“generating functions”. this topic
has been sort of a sore spot with me
since *senior year* (a long time ago)
when it was last-on-the-list one
semester in a probability class and
hurried through with no understanding
by me at all. then i’d come across
it from time to time. but never in
the context of “stuff i need, on a
deadline”… and so, until now,
never seriously studied. but now?
it’s starting to sort of make sense.

\sharp \{ (v_1, v_2, \ldots , v_k) \in (\{ j\}_{j=1}^{n})^k \mid [a \not= b] \Rightarrow [v_a \not= v_b]\}=
{{n!}\over{(n-k)!}} = \null_n P_k.
— the number of “permutations of k things
from a set of n” (“en-permute-kay”, in its
most convenient say-it-out-loud version);
the number of ways to make an (ordered)
*list* of k (distinct) things chosen from
a set of n things. one has known this from,
well, time immemorial. but never written
it out in straight-up *set* notation
until today.

now it’s on page 5 of my “bogart”.
(_introductory_combinatorics_, kenneth
p.~bogart, 1983; mine’s a recent acquisition
from the math complex, once of the
“bertha halley ross collection” according
to its bookplate. that turns out to have
been mrs. arnold ross, late of the OSU
[an all-time giant in recruiting new talent
into mathematics, founder of the “ross program”].
you can see from the edges of the pages that
somebody read it up to chapter six and stopped.
they didn’t write on the pages though.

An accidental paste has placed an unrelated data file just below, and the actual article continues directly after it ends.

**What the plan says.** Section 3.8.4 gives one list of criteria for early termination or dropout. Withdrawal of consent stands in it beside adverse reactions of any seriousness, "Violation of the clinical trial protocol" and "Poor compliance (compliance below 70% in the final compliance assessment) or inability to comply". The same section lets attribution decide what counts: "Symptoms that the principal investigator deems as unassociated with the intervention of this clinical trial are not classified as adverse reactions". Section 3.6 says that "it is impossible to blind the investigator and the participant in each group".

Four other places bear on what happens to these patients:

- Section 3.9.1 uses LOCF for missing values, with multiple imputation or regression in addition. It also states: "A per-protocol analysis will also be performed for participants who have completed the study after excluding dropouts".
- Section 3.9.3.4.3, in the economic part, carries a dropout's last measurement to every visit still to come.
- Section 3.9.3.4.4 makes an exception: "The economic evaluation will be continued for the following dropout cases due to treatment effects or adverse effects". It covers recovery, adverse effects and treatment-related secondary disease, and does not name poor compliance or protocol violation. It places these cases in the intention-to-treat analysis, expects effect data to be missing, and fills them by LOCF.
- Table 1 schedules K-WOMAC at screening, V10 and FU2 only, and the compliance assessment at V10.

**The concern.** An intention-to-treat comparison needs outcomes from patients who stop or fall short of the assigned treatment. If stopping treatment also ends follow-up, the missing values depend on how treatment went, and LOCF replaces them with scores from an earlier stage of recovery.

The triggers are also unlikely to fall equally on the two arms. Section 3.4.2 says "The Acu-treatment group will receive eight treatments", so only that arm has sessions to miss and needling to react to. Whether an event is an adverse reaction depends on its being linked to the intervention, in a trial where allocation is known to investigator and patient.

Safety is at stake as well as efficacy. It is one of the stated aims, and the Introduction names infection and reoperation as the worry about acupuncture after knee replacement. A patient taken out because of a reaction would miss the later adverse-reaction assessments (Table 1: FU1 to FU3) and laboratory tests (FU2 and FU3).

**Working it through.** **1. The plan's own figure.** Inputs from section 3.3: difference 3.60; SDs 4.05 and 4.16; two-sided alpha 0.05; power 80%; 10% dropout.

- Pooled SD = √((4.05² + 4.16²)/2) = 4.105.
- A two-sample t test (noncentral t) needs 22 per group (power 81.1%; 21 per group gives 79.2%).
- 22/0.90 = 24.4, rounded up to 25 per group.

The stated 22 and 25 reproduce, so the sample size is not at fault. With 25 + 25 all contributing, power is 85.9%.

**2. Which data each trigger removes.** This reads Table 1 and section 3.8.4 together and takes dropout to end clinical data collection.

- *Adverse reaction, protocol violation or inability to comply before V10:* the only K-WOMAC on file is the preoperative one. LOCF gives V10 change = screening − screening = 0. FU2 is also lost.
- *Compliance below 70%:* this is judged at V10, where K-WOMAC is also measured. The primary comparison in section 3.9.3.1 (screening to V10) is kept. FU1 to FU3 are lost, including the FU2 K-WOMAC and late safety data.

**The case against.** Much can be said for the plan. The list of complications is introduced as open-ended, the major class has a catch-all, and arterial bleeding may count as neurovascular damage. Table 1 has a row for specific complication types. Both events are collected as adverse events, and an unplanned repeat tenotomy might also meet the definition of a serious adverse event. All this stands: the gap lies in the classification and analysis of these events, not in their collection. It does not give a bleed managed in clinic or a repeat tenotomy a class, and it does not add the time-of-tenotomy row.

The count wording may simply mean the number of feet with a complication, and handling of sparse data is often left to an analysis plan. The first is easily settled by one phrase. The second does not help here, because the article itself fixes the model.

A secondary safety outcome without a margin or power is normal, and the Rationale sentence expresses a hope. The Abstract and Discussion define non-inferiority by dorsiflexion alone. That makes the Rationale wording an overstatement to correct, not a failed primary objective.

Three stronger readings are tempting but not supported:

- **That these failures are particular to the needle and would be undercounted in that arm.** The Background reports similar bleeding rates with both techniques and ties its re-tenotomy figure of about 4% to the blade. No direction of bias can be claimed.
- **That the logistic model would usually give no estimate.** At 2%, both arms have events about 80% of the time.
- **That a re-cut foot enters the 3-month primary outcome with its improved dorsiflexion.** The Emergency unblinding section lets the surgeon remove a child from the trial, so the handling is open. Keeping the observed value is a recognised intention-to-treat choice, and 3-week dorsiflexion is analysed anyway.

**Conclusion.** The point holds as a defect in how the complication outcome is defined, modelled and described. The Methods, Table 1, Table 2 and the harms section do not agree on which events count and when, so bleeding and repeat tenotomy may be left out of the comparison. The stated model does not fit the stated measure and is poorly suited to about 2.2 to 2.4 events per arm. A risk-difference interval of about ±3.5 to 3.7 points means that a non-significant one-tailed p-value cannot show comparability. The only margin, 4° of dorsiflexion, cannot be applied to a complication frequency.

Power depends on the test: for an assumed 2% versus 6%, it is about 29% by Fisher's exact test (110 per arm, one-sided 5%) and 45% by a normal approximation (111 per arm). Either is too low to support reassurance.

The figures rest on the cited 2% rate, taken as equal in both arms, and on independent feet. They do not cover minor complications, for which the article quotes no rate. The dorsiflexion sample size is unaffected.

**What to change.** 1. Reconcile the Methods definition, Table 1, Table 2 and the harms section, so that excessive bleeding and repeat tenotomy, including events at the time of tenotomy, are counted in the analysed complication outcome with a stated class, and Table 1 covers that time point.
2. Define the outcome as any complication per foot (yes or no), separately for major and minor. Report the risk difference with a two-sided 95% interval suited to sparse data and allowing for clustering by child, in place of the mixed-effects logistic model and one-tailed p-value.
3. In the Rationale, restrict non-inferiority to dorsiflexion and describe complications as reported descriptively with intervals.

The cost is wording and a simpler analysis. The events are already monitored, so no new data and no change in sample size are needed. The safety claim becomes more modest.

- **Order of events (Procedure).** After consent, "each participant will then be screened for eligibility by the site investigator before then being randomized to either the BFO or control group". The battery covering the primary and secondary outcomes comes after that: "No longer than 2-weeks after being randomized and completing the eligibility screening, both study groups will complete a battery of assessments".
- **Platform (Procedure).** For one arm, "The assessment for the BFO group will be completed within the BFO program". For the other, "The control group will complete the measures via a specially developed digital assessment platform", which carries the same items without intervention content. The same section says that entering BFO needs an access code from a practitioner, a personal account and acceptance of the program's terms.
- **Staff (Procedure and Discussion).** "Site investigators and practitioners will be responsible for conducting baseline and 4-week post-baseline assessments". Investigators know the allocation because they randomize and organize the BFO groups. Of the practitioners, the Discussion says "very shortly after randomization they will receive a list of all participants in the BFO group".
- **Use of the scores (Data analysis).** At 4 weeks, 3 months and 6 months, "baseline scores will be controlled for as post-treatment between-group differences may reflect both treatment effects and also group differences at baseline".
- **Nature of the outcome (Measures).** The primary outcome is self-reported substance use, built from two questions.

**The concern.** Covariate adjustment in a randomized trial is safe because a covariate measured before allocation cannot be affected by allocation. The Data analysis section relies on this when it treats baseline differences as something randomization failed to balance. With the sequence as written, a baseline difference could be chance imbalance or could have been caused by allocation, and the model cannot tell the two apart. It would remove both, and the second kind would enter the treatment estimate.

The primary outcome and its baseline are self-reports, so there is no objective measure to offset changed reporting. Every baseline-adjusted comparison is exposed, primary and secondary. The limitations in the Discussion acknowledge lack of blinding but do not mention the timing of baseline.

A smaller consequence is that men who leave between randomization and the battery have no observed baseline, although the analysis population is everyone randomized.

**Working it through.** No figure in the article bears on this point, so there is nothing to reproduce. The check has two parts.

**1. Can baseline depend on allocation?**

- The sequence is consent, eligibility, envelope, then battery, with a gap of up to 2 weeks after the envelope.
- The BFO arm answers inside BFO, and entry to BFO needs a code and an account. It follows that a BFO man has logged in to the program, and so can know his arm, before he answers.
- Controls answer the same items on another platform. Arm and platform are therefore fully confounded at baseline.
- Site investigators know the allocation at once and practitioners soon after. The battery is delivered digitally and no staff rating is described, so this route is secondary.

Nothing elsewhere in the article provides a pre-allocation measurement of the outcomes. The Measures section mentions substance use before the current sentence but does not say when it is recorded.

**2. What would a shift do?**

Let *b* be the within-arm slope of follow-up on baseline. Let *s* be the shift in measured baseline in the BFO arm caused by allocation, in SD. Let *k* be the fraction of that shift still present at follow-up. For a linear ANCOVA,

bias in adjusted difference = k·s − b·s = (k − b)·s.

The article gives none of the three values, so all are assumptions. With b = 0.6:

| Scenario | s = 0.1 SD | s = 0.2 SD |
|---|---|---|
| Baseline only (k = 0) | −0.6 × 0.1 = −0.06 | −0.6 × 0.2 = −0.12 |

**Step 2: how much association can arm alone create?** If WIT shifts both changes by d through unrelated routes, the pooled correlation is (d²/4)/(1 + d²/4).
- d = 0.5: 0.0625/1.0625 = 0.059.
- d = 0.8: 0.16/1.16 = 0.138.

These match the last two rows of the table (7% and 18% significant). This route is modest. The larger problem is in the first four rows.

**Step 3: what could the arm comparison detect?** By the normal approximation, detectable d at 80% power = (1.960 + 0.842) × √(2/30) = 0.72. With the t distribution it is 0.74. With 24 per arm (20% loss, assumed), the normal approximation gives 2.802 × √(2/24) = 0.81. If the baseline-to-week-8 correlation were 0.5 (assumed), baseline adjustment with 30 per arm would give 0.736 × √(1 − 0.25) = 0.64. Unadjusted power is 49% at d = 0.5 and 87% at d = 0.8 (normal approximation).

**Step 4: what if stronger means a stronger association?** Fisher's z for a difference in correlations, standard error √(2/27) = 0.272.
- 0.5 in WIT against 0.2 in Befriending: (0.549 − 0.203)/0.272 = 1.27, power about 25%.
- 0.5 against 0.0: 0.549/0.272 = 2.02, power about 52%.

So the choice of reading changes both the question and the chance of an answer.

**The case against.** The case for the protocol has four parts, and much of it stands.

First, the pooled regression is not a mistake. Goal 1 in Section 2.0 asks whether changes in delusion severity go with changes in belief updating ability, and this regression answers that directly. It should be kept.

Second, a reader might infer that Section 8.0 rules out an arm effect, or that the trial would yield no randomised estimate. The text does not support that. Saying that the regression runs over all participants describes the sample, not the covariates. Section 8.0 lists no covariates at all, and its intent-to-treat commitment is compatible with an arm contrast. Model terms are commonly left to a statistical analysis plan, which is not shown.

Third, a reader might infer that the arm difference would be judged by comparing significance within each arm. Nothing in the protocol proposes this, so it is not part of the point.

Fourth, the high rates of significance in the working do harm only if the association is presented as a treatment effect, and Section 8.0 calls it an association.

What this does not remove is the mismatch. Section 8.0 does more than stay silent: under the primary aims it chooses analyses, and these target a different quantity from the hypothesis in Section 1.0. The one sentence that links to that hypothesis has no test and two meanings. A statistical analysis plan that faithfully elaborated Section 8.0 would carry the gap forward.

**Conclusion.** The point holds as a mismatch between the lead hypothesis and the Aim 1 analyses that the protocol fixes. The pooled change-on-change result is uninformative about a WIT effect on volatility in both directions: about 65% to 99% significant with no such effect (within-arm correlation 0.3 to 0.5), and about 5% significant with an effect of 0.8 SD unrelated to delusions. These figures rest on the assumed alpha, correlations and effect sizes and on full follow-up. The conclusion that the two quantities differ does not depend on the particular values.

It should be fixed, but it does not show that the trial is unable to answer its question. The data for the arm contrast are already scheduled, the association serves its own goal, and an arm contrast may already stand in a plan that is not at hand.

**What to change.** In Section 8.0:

[but that’s being put right now.])

and cranking out suchlike “set code” *is* fun
and easy… for me. showing somebody how to
*read* it? fun but *not* easy. showing some-
body how to *write* it? well… how would i
*know*? (how would *anyone*?)

in one sense, “textbook” exercises.
but in the usual sense, not.
i made up these “exercises” for myself,
but they sure as heck involve a *textbook*.
just now… very much in my usual way…
i made some pencil notes on a textbook page.

there was even a “warm-up”.
my *first* marks on that page…
“page 43”, let’s say… were to
scratch over the first “of” of

In number theory, the function of given in Theorem 2.2 would be called an ordered composition of k with n parts, because it gives a list of n numbers that add up to k.
and replace it with “f“.

because theorem 2.2, as it turns out,
tells us that

Theorem 2.2. The number of functions f from a set {x_1, x_2, \ldots x_n} to the nonnegative integers such that \sum_{i=1}^n f(x_i) = k is C(n + k – 1; k).

or, in other words, that
\sharp \{ f \mid f: \{x_i\}_{i=1}^{n} \rightarrow {\Bbb N}, \sum_{i=1}^n f(x_i) = k\} ={{n+k-1}\choose k}.

and that was, if you will, “exercise 1”:
“restate theorem 2.2 wordlessly”.
this code now appears in the (generous)
margin of page 43 (with the unimaginative
label “THEOREM 2.2”).

exercise 2?
well, the
\sum_{i=1}^n f(x_i) = k
bit appears *twice* on page 43
centered on a line of its own
(in a “display”, in other words).
so next to the first such display
i wrote out
(
f TAKES
n VALUES
ADDING UP
TO k
)
… where the parens “(“,”)” indicate
big ol’ *handwritten* parens
bracketing the whole “block”
of handwritten “f takes n
values adding up to k” thing;
it fills the “display” space
(to the right of the displayed code)
rather nicely from top to bottom.

so the first “exercise” was of the form:
“translate from english into code”
and the second was of the form
“translate from code into english”.

“write it up in \TeX” will here
be considered beyond the scope of our
post
… it *is* time for breakfast…

i just couldn’t wait to observe here that such
“translating”, back-and-forth, code-to-language,
language-to-code is a *large part* of “doing math”.
throw in code-to-graph (and back) and get even more.
venn-diagrams back-and-forth to truth tables.
(hey, look. “isomorphisms”!)

anyhow. we’re *always* doing suchlike exercises.
trouble is. what-you-mean-“we”?

*feed* me!